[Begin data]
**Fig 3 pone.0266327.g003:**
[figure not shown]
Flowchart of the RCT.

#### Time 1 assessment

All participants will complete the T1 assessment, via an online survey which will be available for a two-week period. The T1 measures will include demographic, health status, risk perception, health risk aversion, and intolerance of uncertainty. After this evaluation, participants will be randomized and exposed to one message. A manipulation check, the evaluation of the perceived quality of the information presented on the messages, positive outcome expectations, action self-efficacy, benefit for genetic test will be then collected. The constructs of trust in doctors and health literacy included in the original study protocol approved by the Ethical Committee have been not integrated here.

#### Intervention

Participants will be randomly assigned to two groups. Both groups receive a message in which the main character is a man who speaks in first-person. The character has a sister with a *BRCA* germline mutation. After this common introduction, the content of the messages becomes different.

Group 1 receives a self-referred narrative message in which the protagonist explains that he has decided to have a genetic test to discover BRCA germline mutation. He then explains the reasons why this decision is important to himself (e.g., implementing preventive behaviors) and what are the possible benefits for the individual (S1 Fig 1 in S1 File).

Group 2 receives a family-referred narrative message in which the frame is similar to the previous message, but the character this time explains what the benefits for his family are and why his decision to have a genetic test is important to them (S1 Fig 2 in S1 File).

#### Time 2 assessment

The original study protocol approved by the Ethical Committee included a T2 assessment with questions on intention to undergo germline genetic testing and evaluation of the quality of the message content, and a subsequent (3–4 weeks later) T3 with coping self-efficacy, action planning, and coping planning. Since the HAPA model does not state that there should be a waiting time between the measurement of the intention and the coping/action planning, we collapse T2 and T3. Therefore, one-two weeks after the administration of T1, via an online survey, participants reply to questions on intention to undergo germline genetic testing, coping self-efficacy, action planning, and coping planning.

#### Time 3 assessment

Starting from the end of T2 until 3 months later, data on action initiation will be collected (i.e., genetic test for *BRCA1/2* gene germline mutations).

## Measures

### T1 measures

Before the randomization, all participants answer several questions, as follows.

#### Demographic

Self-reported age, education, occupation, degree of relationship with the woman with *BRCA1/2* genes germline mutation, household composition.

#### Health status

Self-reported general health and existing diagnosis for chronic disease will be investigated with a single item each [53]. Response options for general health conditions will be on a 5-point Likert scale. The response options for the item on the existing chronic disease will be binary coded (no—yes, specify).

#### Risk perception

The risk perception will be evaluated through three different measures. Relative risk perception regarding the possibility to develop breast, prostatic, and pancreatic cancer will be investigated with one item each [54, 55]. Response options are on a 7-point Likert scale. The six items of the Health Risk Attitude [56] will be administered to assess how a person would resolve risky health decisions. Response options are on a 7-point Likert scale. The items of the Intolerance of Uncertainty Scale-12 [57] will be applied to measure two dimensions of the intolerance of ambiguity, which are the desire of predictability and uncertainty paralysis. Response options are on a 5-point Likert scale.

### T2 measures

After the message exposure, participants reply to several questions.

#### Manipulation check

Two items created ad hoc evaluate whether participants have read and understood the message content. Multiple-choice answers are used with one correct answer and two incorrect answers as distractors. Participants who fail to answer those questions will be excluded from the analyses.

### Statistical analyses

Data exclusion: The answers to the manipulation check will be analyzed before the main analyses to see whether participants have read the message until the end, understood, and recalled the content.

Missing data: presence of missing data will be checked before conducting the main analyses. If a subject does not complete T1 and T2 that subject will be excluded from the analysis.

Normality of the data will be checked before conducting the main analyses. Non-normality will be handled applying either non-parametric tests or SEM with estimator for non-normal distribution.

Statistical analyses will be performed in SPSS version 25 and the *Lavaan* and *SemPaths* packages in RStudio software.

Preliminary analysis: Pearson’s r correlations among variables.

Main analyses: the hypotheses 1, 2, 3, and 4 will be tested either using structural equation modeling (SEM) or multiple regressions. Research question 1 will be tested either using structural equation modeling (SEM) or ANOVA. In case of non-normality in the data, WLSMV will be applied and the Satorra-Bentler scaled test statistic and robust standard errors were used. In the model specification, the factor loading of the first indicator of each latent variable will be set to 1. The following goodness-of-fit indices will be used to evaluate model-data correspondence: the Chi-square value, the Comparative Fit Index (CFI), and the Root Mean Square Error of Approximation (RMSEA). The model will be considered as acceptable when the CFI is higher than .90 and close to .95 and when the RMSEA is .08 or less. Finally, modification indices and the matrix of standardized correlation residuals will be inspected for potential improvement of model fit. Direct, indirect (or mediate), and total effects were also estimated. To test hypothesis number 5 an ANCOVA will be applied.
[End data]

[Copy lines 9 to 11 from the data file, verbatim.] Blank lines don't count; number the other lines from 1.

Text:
Group 2 receives a family-referred narrative message in which the frame is similar to the previous message, but the character this time explains what the benefits for his family are and why his decision to have a genetic test is important to them (S1 Fig 2 in S1 File).

#### Time 2 assessment

The original study protocol approved by the Ethical Committee included a T2 assessment with questions on intention to undergo germline genetic testing and evaluation of the quality of the message content, and a subsequent (3–4 weeks later) T3 with coping self-efficacy, action planning, and coping planning. Since the HAPA model does not state that there should be a waiting time between the measurement of the intention and the coping/action planning, we collapse T2 and T3. Therefore, one-two weeks after the administration of T1, via an online survey, participants reply to questions on intention to undergo germline genetic testing, coping self-efficacy, action planning, and coping planning.